Legal technology fully resides in Homer Simpson’s famous vision for Itchy & Scratchy, “whenever Poochie’s not on screen, all the other characters should be asking, ‘where’s Poochie?’” Except “Poochie” is “AI.”
Generative AI looms over every legal tech conversation. If we’re not talking about AI, we are, as Homer suggested, talking about the fact that we’re not talking about AI.
So it came as no surprise that RelativityFest quickly turned to how generative AI tools will enter the eDiscovery space, with the opening keynote announcing the launch of aiR for Review bringing the latest GPT tech to document review.
Chris Brown, Relativity’s Chief Product Officer and one of the few artists capable of pulling off 5 minutes of eDiscovery related stand-up, explained that select customers have been working with aiR and the company plans to have limited general availability at the end of this year.
aiR for Review substantially accelerates various stages of litigation or investigative review, delivering rich case analysis with greater speed and quality. With aiR for Review, users can quickly locate data responsive to a discovery request, material relating to different legal issues and key documents, and view citations and rationale surrounding aiR for Review’s recommendations.
The demonstration focused on the ease of use. Tell the system to review for responsiveness, provide it with a synopsis of the matter, plug in some key terms, give it a sense of what a hot document might be and let it do its work. Important passages get highlighted with the system’s rationales available for the reviewer to evaluate. The user can then add commentary about the result that the system takes to electronic heart and employs in refining the search.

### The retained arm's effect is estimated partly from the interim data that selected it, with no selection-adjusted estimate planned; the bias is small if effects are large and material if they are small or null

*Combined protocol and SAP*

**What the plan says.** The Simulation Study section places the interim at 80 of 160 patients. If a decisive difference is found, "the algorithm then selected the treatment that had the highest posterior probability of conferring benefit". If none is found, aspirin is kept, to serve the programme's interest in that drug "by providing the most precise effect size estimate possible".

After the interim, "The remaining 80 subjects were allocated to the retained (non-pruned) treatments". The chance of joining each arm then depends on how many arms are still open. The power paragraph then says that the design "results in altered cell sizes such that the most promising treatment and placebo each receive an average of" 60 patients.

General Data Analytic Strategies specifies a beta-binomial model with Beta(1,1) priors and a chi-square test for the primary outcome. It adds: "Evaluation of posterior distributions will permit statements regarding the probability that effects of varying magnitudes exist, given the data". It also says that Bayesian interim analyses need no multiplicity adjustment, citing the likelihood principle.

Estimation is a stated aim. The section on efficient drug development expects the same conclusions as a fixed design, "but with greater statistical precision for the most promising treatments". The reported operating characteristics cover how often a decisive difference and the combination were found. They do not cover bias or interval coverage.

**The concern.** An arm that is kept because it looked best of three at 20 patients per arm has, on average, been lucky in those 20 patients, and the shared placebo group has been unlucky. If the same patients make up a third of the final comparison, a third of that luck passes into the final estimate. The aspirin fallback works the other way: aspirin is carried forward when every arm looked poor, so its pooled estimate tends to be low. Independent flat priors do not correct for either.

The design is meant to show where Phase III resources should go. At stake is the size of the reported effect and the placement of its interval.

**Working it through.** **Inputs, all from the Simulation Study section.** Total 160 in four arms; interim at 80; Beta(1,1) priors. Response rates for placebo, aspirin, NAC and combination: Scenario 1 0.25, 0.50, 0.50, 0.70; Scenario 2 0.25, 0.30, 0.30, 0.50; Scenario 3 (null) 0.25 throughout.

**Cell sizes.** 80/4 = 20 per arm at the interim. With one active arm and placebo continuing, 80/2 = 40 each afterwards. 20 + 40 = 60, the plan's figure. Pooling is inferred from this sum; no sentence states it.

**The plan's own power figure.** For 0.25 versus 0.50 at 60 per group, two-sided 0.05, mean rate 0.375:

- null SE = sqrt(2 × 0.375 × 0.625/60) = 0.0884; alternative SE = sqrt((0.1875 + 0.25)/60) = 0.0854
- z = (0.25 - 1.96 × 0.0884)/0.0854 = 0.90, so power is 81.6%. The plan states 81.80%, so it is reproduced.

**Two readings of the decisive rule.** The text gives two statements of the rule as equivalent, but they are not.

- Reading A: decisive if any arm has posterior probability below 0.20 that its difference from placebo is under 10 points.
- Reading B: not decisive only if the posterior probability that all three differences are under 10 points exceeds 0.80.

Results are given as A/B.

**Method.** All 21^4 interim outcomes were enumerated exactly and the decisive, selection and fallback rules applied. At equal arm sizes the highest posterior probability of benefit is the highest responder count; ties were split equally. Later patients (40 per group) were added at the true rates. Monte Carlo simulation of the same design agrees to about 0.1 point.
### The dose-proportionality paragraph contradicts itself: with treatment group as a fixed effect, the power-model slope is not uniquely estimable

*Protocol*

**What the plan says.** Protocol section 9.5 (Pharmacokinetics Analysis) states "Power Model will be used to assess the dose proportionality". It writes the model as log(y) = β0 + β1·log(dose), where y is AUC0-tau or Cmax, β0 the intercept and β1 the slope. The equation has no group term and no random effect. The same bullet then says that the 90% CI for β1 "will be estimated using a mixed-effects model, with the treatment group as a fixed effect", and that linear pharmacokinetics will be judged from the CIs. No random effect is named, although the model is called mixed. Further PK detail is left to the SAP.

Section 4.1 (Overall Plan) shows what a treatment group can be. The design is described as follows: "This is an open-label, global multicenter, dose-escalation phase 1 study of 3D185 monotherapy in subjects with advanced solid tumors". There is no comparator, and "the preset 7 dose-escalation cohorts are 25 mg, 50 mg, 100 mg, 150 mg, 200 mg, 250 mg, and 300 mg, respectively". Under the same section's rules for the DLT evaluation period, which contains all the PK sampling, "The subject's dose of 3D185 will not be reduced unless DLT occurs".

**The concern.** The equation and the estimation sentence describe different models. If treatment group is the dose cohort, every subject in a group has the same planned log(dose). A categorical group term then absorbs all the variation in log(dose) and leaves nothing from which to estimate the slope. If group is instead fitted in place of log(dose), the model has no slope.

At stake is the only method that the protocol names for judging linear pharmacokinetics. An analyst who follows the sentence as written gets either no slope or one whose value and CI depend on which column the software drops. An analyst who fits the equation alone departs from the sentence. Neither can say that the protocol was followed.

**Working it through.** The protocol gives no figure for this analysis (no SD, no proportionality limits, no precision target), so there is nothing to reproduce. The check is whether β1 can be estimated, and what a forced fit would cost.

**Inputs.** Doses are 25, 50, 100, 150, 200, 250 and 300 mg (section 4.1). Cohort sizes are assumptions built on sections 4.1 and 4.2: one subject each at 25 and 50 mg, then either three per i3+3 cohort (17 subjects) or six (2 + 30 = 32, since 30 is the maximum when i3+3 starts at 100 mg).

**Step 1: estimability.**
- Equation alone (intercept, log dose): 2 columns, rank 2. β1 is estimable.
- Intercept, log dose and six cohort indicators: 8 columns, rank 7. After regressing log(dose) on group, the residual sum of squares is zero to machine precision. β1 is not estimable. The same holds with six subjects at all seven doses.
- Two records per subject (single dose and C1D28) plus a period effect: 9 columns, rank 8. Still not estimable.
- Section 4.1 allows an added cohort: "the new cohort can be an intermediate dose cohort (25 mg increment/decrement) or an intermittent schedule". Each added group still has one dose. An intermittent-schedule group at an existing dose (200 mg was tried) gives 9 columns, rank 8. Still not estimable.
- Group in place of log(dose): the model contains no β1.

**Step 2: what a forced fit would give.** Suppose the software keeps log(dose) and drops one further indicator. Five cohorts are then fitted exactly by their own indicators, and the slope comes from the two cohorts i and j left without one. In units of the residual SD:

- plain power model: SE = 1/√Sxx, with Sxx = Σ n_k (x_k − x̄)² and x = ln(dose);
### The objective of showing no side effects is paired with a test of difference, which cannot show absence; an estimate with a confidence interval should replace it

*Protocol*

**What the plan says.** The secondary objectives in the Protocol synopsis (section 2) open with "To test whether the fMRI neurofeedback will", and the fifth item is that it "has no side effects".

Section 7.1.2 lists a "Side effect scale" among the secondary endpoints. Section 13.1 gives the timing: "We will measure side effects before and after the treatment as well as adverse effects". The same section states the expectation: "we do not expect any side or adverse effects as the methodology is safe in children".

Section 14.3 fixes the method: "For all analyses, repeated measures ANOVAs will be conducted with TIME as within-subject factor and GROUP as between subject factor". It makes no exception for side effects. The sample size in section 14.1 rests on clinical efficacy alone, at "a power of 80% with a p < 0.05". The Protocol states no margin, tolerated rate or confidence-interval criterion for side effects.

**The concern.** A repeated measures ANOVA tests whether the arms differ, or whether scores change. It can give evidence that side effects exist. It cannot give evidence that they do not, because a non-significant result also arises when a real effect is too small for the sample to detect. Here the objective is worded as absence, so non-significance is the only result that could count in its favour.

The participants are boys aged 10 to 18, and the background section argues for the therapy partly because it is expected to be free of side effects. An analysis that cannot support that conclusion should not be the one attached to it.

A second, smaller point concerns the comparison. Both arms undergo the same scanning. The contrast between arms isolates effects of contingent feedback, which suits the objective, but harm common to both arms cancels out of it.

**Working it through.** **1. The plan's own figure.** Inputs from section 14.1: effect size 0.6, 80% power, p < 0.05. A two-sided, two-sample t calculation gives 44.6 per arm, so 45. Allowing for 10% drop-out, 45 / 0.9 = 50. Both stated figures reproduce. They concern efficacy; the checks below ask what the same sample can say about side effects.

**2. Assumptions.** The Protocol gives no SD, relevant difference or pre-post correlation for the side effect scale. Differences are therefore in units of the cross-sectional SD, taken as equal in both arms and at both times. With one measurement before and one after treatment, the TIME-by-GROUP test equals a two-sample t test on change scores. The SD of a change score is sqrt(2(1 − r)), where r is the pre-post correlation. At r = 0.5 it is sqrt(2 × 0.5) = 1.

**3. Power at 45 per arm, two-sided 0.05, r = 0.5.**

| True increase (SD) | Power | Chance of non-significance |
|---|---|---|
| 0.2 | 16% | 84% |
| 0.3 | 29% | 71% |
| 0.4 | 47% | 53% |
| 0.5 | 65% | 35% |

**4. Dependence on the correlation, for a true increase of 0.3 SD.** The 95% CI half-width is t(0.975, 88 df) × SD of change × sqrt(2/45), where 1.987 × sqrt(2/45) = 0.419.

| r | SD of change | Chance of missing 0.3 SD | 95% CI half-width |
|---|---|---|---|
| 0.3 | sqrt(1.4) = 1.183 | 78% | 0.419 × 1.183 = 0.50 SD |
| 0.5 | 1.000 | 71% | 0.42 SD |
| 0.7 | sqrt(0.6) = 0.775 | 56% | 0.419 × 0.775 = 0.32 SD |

A constant feedback loop.
The reviewers are the brains of the operation and aiR allows the users to see exactly what the AI sees and engage in an iterative process of refining the AI’s approach to the data set. It’s a lot easier and more natural than a cumbersome training regime.
It’s a narrow use case of the technology, though Brown notes that narrowing the purpose also avoids common risks such as misalignment or hallucinations. And it’s also all the space really needs out of this generation of artificial intelligence.
Someday a general artificial intelligence will figure out how to perfectly review documents on its own, right before it launches the world’s nuclear arsenals to cleanse the Earth.
Which is an understandable response to reviewing millions of documents.
Joe Patrice is a senior editor at Above the Law and co-host of Thinking Like A Lawyer. Feel free to email any tips, questions, or comments. Follow him on Twitter if you’re interested in law, politics, and a healthy dose of college sports news. Joe also serves as a Managing Director at RPN Executive Search.